This month we’re taking a look at the Roaring Twenties, or what might also be called the Exploring Twenties. Romanticism had years before splintered off into different directions such as Impressionism and Modernism, while what we call Neoclassicism was starting to find inspiration by bringing the further past back into the present. Meanwhile, Arnold Schoenberg and his followers were upending the very foundations of tonality, and the bold new world of jazz was beginning to invade the symphony hall. It was an exciting time, one bursting with energy and possibility for both music and culture as a whole. As you enjoy this playlist, let it transport you to the tension and the release of the time in which it was created.
To hear the playlist, access NML as usual, go to the Playlists section, and select the Playlist of the Month folder under the Naxos Music Library Playlists tab. If you are on your institution's premises, you may also be able to access it if you CLICK HERE.
2. Kurt Atterberg – Symphony No. 6 in C Major, “Dollar Symphony”: III. Vivace – In 1928, Atterberg entered his dazzling Sixth Symphony into a worldwide composition competition and walked away with first prize and the hefty sum of $10,000 (around $140,000 today), earning it the nickname “Dollar Symphony”. This work is simply pure, unabashed fun.
3. George Gershwin – Piano Concerto in F Major: III. Allegro con brio – The day after Gershwin’s iconic Rhapsody in Blue premiered, he received a commission for a piano concerto, one that would follow that traditional form whilst integrating his trademark jazz flair. Not having formal composition training, he taught himself the concerto form and produced this infectious work.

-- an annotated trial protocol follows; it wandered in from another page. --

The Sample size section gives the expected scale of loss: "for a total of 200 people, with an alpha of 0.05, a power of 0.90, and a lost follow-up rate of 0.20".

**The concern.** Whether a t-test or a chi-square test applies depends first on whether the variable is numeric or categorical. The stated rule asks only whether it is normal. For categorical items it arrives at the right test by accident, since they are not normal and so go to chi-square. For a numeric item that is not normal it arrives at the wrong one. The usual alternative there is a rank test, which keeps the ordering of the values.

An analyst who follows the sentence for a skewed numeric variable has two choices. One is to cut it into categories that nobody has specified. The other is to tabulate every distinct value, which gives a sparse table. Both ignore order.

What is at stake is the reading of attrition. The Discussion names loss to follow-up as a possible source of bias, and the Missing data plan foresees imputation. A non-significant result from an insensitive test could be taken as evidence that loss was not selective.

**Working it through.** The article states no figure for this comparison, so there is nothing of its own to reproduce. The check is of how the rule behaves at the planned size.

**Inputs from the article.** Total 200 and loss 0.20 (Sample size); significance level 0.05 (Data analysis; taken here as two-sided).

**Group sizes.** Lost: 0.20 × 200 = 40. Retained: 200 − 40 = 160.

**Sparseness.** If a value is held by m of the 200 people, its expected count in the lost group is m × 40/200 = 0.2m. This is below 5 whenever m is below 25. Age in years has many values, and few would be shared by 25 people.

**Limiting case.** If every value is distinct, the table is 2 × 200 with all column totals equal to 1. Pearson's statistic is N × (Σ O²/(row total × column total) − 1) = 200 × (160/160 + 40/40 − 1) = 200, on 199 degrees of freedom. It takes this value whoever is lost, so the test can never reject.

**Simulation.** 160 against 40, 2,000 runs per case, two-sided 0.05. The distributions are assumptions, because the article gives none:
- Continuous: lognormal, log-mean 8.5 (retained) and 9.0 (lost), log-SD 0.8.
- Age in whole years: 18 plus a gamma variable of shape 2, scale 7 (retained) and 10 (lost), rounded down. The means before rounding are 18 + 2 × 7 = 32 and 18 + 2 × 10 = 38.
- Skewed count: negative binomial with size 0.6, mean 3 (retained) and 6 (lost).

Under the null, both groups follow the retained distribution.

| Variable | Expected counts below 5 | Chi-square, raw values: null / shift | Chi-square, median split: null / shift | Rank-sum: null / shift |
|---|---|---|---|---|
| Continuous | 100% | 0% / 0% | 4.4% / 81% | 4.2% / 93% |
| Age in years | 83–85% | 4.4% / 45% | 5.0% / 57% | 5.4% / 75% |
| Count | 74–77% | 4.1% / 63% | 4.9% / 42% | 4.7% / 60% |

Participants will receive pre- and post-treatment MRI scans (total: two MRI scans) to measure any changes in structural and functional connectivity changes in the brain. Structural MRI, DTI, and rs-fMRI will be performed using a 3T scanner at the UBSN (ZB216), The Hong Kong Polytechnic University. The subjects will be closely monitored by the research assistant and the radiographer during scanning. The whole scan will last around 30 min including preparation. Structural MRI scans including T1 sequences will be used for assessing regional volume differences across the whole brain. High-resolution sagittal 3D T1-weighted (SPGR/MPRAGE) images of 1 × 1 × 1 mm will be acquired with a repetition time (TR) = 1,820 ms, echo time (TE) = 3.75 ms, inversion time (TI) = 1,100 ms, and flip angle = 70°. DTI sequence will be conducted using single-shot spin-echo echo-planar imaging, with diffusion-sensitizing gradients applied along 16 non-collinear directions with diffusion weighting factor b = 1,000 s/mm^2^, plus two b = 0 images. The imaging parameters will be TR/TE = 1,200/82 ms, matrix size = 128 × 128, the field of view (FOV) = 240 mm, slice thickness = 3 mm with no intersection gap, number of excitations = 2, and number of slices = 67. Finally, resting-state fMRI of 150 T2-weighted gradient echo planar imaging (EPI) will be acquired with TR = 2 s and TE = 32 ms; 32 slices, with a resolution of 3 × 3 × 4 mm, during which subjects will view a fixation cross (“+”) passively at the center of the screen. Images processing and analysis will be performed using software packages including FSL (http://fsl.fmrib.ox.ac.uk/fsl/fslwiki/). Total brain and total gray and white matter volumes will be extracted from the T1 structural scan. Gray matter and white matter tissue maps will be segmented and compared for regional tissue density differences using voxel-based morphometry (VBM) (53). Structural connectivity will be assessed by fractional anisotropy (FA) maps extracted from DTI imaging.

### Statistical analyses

4. Béla Bartók – String Quartet No. 4: V. Allegro molto – While not binding himself to 12-tone or other forms of serialism, Bartók did venture well out of the traditional major and minor tonalities, choosing to apply equal value to every note. This final movement of his String Quartet No. 4 makes use of whole tone scales and inversion and retrograde forms of the melody.
7. Arnold Schoenberg – Variations for Orchestra: Finale – Schoenberg is most readily known as the developer of the 12-tone compositional technique, in which the composer uses a predetermined pattern that provides all 12 tones of the chromatic scale with equal emphasis. Variations for Orchestra was his first such work composed for a large ensemble.
8. Alban Berg – Lyric Suite: V. Presto delirando – This 12-tone work for string quartet features a secret dedication to a mistress; a melodic sequence of A-B-H-F (another way of saying A-B♭-B♮-F) spells out their initials side by side, and Berg borrows a bit of melody from Zemlinsky, the official dedicatee of the piece, that in the original work is paired with the lyrics “You are mine own.”
Each month, Naxos Music Library presents a themed playlist for our subscribers to enjoy. We know that a database of nearly 1.5 million tracks can be a bit daunting, so we'd like to highlight some of the amazing music that is available to you. Let it kickstart discovery!